The map above (click to enlarge) is from the latest housing report from the Office of Federal Housing Enterprise Oversight [OFHEO], showing the "Four-Quarter Price Change by State" from 2007:Q2 to 2008:Q2 in the OFEHO House Price Index, which averaged -1.7% for the country.
However, notice that the biggest price decreases over the last year in the OFHEO House Price Index [HPI] have taken place in 4 states: CA (-15.8%), NV (-14.1%), FL (-12.4%) and AZ (-9.2%), see previous CD post (data through 2008:Q1 for that post). After those four states, the next closest price decline was the -4.85% decline in Rhode Island, after AZ (-9.2%). If you take out those four states (CA, NV, FL, AZ) the overall price decline over the last year was only -.75%. That is, the huge price decreases in the four states contributed about -1% to the overall national decline of -1.7% (without weighting for the size of each state).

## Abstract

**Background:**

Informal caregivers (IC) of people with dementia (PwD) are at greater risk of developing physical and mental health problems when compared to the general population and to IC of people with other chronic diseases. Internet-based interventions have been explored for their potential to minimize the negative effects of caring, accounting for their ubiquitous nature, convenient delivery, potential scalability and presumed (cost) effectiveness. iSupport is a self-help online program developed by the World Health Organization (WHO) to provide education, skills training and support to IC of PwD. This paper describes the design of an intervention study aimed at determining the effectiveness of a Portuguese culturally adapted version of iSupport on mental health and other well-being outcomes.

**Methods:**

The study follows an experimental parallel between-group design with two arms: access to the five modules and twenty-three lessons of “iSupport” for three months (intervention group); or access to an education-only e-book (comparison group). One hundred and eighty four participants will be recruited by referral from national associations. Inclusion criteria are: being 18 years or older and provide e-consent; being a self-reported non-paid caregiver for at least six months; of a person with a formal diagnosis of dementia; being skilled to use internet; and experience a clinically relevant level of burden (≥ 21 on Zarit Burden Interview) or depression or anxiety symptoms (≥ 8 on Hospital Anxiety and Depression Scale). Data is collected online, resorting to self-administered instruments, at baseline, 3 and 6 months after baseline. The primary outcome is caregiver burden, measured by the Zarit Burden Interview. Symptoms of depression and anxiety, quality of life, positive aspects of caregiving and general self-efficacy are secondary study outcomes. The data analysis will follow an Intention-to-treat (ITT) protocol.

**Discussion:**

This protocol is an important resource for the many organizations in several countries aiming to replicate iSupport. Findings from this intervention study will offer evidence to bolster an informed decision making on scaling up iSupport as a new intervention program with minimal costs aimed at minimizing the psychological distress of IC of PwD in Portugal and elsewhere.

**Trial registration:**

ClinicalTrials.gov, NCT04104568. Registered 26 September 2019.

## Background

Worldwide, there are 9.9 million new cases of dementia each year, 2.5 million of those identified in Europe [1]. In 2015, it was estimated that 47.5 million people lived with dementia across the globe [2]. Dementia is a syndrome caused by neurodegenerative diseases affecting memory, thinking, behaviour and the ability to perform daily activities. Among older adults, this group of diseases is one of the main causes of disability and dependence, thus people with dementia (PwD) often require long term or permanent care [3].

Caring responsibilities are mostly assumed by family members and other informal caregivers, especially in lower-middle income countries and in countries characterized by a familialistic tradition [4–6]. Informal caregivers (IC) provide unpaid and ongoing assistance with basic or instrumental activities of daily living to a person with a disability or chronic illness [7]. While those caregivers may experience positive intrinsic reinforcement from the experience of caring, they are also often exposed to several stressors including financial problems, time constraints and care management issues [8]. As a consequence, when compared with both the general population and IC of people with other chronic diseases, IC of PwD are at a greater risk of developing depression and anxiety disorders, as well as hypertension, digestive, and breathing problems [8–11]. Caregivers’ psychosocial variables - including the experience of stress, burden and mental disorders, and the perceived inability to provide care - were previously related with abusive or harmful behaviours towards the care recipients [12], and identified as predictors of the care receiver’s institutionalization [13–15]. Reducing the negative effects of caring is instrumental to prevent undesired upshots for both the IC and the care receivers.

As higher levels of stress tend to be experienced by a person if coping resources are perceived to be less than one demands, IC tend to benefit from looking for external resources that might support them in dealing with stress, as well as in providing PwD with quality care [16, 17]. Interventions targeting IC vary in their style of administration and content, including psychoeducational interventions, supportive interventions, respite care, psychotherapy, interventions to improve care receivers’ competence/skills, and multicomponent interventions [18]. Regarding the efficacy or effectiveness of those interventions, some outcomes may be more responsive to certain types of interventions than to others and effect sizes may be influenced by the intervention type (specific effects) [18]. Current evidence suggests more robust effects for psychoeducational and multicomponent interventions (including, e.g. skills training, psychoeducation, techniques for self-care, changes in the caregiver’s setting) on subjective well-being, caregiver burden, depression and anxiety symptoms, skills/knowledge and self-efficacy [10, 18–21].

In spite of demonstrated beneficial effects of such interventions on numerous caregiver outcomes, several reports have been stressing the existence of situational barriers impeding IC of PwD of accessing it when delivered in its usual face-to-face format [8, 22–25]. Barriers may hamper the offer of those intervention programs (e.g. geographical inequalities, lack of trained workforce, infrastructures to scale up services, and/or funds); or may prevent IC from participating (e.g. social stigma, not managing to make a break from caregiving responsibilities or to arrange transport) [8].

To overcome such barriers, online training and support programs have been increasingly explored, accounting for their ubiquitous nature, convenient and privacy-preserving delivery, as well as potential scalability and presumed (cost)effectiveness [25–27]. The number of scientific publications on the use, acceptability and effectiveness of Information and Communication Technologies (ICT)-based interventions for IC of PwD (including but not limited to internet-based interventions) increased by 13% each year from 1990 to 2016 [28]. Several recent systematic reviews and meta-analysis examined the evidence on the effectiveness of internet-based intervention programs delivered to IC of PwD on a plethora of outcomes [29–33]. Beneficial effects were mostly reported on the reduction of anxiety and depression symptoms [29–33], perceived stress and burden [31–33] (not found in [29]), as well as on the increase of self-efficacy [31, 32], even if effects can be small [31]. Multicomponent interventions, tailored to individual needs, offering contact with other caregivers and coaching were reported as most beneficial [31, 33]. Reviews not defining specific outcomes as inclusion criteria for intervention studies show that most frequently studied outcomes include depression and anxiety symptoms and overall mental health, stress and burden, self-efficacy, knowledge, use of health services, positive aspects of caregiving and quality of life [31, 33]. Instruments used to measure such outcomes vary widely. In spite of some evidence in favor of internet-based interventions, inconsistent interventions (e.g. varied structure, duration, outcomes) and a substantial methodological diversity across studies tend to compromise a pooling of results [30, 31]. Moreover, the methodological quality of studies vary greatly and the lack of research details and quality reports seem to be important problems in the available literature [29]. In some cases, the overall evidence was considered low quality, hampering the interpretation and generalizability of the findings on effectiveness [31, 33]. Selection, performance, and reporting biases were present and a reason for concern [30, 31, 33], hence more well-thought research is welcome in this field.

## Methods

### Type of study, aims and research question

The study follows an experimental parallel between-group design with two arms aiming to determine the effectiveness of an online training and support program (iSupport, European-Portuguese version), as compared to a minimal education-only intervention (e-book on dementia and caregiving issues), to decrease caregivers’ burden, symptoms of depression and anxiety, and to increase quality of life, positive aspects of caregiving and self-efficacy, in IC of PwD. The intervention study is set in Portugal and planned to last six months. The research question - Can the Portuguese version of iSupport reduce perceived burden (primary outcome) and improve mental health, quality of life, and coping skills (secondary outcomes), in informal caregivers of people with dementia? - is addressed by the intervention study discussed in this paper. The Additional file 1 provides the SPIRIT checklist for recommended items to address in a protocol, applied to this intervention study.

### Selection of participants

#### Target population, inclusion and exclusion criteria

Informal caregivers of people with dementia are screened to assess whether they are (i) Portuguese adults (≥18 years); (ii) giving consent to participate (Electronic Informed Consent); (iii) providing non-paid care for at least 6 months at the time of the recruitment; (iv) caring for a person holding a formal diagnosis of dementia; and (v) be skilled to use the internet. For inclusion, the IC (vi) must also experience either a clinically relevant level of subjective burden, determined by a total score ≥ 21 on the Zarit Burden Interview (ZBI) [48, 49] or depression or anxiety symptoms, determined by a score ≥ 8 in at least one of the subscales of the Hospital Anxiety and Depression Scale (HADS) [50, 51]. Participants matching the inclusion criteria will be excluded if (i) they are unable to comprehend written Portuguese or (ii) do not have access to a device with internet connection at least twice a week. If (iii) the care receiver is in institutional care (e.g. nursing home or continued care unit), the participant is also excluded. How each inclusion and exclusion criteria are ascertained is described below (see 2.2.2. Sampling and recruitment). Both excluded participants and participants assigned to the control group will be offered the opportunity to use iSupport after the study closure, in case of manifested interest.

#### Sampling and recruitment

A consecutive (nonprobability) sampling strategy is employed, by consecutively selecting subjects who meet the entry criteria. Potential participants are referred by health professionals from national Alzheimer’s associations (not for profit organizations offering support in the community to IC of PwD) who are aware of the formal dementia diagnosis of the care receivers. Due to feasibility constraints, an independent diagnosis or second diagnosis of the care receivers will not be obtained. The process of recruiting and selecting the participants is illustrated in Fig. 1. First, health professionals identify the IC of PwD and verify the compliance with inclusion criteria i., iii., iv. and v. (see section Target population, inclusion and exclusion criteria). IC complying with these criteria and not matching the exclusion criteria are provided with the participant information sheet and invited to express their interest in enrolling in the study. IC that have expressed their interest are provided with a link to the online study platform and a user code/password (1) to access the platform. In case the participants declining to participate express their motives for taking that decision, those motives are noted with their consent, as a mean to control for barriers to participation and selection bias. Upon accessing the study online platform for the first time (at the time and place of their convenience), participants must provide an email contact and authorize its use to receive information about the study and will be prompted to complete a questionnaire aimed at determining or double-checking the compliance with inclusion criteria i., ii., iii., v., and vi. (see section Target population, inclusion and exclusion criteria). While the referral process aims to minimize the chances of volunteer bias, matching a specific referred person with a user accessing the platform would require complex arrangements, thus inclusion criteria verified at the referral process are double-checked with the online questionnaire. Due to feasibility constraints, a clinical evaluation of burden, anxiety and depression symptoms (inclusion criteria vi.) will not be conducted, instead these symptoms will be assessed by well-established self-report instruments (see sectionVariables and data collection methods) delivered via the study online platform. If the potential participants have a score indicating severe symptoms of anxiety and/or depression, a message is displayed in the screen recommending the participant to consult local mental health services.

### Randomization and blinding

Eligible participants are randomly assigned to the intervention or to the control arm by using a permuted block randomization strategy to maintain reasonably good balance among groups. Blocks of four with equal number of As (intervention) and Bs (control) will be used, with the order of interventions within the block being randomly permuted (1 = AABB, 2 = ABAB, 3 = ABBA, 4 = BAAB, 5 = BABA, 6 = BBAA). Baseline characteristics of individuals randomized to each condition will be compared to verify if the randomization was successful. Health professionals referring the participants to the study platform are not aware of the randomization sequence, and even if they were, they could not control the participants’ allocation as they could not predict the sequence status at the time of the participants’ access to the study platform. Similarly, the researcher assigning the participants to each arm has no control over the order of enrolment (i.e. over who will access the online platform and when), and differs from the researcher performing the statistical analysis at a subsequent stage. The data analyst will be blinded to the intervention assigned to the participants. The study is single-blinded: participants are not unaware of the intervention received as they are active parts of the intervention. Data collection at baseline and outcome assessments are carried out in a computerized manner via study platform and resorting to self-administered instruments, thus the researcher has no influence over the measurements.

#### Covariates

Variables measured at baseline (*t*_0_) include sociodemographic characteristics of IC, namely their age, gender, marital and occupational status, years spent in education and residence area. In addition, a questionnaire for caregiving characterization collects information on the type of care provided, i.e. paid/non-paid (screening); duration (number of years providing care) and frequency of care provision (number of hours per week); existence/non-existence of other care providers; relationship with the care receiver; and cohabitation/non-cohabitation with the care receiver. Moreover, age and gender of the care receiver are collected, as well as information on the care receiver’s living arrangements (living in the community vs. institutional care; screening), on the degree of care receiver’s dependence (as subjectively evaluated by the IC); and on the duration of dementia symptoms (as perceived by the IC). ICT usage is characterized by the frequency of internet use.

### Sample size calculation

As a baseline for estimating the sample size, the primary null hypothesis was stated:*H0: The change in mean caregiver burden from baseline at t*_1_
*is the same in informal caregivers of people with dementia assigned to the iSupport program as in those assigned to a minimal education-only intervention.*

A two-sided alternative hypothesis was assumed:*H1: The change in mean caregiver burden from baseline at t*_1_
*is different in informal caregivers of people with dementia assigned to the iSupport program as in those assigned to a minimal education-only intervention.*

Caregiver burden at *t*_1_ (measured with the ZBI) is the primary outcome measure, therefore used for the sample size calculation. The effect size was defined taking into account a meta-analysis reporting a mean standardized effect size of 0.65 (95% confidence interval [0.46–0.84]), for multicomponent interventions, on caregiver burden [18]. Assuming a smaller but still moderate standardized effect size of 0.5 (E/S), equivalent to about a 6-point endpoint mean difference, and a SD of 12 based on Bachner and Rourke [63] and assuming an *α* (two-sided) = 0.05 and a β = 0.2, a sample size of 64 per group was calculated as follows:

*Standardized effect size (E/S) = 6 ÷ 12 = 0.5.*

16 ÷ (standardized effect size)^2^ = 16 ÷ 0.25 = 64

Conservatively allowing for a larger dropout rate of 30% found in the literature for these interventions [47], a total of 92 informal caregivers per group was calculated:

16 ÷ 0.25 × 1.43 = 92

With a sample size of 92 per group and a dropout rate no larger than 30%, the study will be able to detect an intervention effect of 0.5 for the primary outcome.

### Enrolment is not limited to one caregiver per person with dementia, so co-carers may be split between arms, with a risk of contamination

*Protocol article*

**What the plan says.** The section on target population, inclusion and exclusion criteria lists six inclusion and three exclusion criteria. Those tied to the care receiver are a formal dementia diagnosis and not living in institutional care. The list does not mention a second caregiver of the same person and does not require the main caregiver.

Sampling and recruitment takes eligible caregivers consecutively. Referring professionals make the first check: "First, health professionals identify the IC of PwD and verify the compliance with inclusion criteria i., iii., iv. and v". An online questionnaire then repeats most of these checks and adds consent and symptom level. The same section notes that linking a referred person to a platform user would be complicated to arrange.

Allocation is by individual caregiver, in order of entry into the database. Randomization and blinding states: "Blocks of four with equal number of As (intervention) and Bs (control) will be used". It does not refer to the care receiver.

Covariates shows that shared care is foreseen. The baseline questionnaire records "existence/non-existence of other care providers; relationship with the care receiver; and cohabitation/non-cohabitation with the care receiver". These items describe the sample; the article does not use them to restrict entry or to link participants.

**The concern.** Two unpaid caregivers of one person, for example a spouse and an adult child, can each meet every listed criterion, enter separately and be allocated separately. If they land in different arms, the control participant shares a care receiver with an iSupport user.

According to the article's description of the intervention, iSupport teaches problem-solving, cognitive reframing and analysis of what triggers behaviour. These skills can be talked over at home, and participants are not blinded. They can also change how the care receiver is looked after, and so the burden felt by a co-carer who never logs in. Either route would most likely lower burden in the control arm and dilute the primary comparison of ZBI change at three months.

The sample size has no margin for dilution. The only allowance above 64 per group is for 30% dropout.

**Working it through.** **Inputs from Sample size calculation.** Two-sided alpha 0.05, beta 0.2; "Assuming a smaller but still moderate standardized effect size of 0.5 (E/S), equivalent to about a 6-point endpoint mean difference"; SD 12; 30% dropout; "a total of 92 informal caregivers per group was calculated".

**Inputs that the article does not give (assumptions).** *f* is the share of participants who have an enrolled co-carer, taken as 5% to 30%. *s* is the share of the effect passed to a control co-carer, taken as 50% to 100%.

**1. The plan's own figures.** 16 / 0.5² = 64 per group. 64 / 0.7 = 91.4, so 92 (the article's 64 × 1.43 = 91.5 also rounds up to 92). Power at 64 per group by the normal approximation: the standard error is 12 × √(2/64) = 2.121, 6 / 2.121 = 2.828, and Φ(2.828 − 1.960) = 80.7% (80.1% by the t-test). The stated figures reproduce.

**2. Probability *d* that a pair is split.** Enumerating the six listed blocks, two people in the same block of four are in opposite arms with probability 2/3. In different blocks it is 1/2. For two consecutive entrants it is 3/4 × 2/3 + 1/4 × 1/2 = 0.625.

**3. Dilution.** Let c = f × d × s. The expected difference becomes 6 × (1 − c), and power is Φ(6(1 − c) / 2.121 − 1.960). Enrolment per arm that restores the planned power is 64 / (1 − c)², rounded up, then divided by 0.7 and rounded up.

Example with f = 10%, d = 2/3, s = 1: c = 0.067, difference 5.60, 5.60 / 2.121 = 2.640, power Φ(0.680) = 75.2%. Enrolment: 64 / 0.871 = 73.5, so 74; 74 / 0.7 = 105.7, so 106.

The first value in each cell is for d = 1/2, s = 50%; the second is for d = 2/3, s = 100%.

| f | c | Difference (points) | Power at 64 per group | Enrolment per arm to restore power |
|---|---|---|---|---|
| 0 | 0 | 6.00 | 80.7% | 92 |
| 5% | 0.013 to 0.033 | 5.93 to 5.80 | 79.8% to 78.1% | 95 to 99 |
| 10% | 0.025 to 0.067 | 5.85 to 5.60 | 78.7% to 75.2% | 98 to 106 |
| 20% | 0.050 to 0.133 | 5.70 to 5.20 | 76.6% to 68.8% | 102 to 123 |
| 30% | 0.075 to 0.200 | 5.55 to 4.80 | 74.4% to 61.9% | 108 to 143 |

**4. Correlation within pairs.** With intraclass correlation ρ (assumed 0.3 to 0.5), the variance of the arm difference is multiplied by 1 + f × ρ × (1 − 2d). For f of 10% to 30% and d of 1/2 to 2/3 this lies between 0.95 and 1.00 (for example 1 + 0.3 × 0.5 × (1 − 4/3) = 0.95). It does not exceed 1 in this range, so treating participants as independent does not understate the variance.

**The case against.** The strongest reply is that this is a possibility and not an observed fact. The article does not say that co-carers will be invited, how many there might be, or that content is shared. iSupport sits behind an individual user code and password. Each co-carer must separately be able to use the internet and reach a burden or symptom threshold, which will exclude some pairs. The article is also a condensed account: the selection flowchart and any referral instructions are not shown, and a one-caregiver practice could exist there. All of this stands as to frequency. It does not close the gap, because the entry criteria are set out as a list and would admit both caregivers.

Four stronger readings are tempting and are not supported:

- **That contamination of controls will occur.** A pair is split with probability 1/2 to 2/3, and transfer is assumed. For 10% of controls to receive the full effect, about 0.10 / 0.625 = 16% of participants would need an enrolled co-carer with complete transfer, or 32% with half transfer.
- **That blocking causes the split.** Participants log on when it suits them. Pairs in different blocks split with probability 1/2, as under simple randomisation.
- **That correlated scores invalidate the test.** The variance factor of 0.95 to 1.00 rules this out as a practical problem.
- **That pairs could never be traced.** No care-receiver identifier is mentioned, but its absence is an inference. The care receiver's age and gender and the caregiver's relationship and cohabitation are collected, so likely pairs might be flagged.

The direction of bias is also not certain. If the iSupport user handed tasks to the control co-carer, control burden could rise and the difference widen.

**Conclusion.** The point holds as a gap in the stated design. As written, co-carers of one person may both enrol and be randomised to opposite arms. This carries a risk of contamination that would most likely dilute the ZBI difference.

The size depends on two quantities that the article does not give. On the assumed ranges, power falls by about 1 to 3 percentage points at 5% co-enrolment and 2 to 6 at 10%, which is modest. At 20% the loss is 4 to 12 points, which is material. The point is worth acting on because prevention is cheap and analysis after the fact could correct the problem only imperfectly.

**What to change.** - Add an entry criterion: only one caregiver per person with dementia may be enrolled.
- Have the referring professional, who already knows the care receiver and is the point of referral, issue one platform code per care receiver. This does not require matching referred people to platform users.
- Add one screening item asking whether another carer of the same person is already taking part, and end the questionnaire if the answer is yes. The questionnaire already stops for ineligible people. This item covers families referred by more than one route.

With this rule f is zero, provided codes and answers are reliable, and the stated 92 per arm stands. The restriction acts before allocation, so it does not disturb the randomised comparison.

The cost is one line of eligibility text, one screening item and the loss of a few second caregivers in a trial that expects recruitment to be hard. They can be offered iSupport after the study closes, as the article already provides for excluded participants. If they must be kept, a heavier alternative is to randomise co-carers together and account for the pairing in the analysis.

Further, house prices have increased over the last year in 30 states, ranging from +0.56% for WA to +4.93% in OK, including increases of more than 4% for two states (OK and WY), and increases at or above 3% for 12 states (OK, WY, TX, OK, SD, ND, MS, AL, NC, SC, KY, WV). Finally, more than half of the states (27) have experienced home price increases of 1% or greater.
Comment: The way it gets reported in the media, you would think the entire national real estate is crashing, with home prices everywhere in "free fall," when the reality is slightly different: Over the last year, there have been significant home price corrections in only 4 states of between -9 and -16%, moderate price declines of between -2 to -5% in 9 states, and price increases in 30 states of between +0.56% and +4.93%.